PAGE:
Cutaneous refers to the conditions of the skin, and subcutaneous describes those beneath the skin. Cutaneous or subcutaneous leiomyosarcoma are rare, slow-growing forms of soft tissue sarcomas that affect the piloerector muscles of the eyes and skin. The piloerector muscles dilate the pupils and cause the hair on the skin to stand up—the sensation of feeling “goosebumps.” Subcutaneous leiomyosarcoma may be more complex to treat and has a higher chance of metastasis than the cutaneous form.

Leiomyosarcoma of a vascular origin

Leiomyosarcoma of a vascular origin is the rarest form of leiomyosarcoma. It may develop in any of the major blood vessels of the body, including the pulmonary artery or peripheral arteries that transport blood to the abdomen and extremities. More than half of vascular leiomyosarcoma cases involve the inferior vena cava, which is the largest vein in the body and carries oxygen-depleted blood from the lower part of the body back to the heart.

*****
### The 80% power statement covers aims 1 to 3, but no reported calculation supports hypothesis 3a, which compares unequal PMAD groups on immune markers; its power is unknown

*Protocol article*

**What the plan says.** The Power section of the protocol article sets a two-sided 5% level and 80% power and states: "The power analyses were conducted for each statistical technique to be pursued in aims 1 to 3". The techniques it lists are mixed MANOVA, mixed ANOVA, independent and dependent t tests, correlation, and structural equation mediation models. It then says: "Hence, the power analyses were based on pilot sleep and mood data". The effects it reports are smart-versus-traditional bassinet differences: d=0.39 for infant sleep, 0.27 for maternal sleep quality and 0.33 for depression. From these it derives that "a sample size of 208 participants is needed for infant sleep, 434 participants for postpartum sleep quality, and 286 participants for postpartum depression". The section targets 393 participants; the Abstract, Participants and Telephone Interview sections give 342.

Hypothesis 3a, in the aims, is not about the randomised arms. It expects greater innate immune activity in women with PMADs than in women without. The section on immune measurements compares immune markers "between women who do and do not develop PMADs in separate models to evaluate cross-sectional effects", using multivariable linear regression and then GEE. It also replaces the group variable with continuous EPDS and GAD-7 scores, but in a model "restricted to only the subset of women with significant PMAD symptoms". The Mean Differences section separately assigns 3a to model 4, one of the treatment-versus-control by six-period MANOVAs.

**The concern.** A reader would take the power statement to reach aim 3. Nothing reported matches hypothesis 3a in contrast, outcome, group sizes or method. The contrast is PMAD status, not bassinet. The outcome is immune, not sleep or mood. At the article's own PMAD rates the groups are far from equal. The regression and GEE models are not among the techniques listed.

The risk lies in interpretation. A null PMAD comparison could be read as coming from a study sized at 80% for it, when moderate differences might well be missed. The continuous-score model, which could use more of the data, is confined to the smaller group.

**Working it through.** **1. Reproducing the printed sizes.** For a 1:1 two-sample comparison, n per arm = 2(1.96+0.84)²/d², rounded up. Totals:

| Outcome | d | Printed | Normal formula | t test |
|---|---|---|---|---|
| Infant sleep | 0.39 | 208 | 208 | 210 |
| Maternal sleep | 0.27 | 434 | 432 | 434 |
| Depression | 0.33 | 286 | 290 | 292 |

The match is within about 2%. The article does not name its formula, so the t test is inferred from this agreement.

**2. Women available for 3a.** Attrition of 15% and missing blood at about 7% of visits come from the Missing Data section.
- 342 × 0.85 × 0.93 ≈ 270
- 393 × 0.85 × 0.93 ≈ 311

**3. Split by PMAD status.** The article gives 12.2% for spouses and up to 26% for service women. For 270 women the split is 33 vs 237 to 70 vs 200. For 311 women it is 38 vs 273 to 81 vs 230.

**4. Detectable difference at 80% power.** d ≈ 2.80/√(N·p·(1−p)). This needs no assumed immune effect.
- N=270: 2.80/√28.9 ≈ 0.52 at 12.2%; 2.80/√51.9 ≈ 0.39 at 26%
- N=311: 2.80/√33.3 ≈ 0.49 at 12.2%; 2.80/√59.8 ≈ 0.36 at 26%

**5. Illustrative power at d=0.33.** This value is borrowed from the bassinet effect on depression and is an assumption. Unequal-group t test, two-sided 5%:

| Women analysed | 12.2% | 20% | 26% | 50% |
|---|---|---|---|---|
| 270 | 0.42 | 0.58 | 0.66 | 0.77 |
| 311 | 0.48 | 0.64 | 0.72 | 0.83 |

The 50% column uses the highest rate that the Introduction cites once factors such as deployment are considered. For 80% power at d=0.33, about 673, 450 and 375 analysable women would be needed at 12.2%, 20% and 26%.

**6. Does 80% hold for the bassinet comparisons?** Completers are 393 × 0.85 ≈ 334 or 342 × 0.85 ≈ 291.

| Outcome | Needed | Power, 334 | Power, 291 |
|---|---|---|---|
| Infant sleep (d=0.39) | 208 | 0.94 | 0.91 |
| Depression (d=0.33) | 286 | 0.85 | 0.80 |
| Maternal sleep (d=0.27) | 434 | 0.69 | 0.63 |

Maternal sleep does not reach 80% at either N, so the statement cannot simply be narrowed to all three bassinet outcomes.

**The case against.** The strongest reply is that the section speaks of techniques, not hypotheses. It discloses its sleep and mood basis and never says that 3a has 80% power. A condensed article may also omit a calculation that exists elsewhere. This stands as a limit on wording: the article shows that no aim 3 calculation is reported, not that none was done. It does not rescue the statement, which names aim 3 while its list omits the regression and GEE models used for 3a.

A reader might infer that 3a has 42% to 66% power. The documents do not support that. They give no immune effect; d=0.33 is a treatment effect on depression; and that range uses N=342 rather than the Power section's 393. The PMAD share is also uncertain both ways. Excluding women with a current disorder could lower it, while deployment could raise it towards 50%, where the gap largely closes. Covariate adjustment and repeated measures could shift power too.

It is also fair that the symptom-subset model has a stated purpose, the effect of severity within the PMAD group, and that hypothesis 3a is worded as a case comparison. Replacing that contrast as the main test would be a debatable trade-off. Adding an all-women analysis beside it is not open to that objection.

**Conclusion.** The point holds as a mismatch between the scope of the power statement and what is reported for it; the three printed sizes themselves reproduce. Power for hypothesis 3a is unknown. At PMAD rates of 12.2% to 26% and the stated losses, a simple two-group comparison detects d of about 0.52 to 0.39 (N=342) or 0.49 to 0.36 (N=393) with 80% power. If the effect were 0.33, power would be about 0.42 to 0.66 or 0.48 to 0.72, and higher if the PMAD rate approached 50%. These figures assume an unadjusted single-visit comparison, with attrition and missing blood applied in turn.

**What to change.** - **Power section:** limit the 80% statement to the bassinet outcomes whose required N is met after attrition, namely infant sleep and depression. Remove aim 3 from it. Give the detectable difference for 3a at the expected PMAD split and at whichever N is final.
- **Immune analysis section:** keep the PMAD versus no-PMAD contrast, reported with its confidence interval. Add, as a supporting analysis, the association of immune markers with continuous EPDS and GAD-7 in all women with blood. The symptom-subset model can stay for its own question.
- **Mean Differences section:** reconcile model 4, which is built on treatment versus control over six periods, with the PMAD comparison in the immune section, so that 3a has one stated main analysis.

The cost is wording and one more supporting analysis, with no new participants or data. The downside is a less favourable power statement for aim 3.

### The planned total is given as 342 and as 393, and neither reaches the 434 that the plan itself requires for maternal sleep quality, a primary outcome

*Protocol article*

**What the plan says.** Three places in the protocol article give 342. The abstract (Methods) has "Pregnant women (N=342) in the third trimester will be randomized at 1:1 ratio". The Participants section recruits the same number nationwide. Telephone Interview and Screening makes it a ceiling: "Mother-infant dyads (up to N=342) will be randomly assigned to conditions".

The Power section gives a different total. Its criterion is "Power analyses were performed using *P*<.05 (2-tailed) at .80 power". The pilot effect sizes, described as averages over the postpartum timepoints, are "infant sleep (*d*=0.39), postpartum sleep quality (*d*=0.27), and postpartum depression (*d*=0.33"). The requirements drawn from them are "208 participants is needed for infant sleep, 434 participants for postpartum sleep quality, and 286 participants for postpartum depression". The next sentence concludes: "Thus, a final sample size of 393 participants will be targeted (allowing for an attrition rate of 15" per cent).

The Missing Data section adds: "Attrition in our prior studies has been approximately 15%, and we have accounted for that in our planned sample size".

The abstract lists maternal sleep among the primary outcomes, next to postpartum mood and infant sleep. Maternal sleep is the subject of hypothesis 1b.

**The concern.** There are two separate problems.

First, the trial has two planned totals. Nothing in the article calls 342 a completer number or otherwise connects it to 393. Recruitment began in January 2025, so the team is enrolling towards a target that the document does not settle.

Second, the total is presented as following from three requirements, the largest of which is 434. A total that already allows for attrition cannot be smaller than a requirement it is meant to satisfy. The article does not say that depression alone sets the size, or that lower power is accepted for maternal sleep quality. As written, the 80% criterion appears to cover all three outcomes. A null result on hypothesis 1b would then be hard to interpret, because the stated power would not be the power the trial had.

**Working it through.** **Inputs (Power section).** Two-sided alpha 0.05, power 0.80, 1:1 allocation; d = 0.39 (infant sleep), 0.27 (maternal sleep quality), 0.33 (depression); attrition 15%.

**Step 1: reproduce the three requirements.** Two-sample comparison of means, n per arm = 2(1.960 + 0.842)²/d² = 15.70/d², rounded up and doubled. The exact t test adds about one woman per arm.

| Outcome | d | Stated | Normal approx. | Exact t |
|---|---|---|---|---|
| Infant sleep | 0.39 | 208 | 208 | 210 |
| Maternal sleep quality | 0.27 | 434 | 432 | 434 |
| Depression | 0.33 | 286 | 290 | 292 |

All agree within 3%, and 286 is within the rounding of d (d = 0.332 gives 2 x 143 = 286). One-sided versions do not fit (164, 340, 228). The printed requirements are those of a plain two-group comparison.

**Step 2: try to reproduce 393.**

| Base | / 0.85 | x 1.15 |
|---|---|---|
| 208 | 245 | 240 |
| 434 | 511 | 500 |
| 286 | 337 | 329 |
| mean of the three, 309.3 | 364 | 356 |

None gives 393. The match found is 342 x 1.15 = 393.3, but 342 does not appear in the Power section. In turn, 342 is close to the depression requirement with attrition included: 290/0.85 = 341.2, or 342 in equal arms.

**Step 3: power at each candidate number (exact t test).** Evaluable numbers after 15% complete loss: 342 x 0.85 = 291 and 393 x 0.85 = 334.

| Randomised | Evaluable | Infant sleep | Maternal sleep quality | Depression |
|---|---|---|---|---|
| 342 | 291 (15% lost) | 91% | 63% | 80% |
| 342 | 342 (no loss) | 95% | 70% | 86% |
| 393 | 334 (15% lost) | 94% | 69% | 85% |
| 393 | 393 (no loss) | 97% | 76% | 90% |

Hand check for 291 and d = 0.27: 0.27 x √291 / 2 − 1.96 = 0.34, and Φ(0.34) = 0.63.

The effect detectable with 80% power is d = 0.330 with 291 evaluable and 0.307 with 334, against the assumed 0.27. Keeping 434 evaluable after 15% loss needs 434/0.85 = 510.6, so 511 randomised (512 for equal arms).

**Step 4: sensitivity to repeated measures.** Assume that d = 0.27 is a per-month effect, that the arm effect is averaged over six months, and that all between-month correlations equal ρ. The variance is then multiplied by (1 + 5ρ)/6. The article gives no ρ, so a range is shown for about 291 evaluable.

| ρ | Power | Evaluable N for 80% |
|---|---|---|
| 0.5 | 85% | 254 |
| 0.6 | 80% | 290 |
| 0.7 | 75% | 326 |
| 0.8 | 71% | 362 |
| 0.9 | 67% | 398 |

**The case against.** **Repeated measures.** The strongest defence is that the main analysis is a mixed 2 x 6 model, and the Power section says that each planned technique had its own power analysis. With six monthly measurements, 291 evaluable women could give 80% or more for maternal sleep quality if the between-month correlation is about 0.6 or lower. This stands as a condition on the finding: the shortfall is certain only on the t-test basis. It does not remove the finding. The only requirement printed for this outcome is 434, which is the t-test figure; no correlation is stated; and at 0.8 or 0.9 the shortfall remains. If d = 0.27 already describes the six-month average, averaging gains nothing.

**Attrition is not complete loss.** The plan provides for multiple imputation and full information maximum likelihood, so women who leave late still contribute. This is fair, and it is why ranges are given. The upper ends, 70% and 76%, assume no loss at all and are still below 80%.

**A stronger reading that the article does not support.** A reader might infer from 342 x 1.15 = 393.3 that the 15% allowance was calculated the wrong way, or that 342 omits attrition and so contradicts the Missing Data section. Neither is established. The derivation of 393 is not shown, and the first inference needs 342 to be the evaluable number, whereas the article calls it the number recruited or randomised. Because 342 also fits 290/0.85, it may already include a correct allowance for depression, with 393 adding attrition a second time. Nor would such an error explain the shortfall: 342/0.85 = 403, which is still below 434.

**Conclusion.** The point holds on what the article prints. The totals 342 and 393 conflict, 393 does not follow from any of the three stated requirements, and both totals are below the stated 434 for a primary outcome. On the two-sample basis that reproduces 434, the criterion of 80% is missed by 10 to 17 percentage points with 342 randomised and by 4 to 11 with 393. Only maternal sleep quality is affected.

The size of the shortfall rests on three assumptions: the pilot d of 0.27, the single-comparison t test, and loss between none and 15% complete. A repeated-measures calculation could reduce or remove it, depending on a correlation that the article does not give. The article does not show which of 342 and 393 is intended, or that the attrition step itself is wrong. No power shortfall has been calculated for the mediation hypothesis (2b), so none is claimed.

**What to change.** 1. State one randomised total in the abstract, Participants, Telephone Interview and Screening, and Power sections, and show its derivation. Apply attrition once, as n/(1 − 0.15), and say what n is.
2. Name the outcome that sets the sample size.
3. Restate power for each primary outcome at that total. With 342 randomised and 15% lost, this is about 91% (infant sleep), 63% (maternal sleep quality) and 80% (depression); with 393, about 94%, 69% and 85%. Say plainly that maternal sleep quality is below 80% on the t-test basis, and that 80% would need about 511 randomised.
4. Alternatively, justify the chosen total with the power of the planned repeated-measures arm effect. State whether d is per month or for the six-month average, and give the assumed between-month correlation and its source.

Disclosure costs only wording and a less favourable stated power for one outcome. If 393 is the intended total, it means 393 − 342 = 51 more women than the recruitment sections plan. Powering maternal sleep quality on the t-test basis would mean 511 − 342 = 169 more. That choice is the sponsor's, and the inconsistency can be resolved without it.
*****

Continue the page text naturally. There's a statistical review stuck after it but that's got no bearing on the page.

Leiomyosarcoma symptoms

Symptoms of leiomyosarcoma vary depending on where the cancer forms in the body and how far it’s progressed. Cancer patients may experience systemic changes that affect their overall health and/or cause symptoms specific to the structures directly affected by tumor growth.

Symptoms of leiomyosarcoma may include:

  • Pain
  • Fever
  • Fatigue
  • Nausea and vomiting
  • Unintentional weight loss
  • A lump under the skin
  • Swelling near the tumor

Possible symptoms of leiomyosarcoma of the digestive system:

  • Abdominal bloating/pain
  • Loss of appetite
  • Dark stools (due to the presence of blood)
  • Vomiting of blood

Possible symptoms of uterine leiomyosarcoma:

  • Changes in bladder and bowel habits
  • Unusual vaginal discharge
  • Unusual vaginal bleeding (unrelated to a period)

It’s not uncommon for patients to have no symptoms in the early stages and only become symptomatic as the tumor begins to grow.

Who is at risk?

Medical experts haven’t determined leiomyosarcoma causes. At this time, it doesn’t appear to be a hereditary condition, but some genetic conditions have been shown to be associated with leiomyosarcoma, including: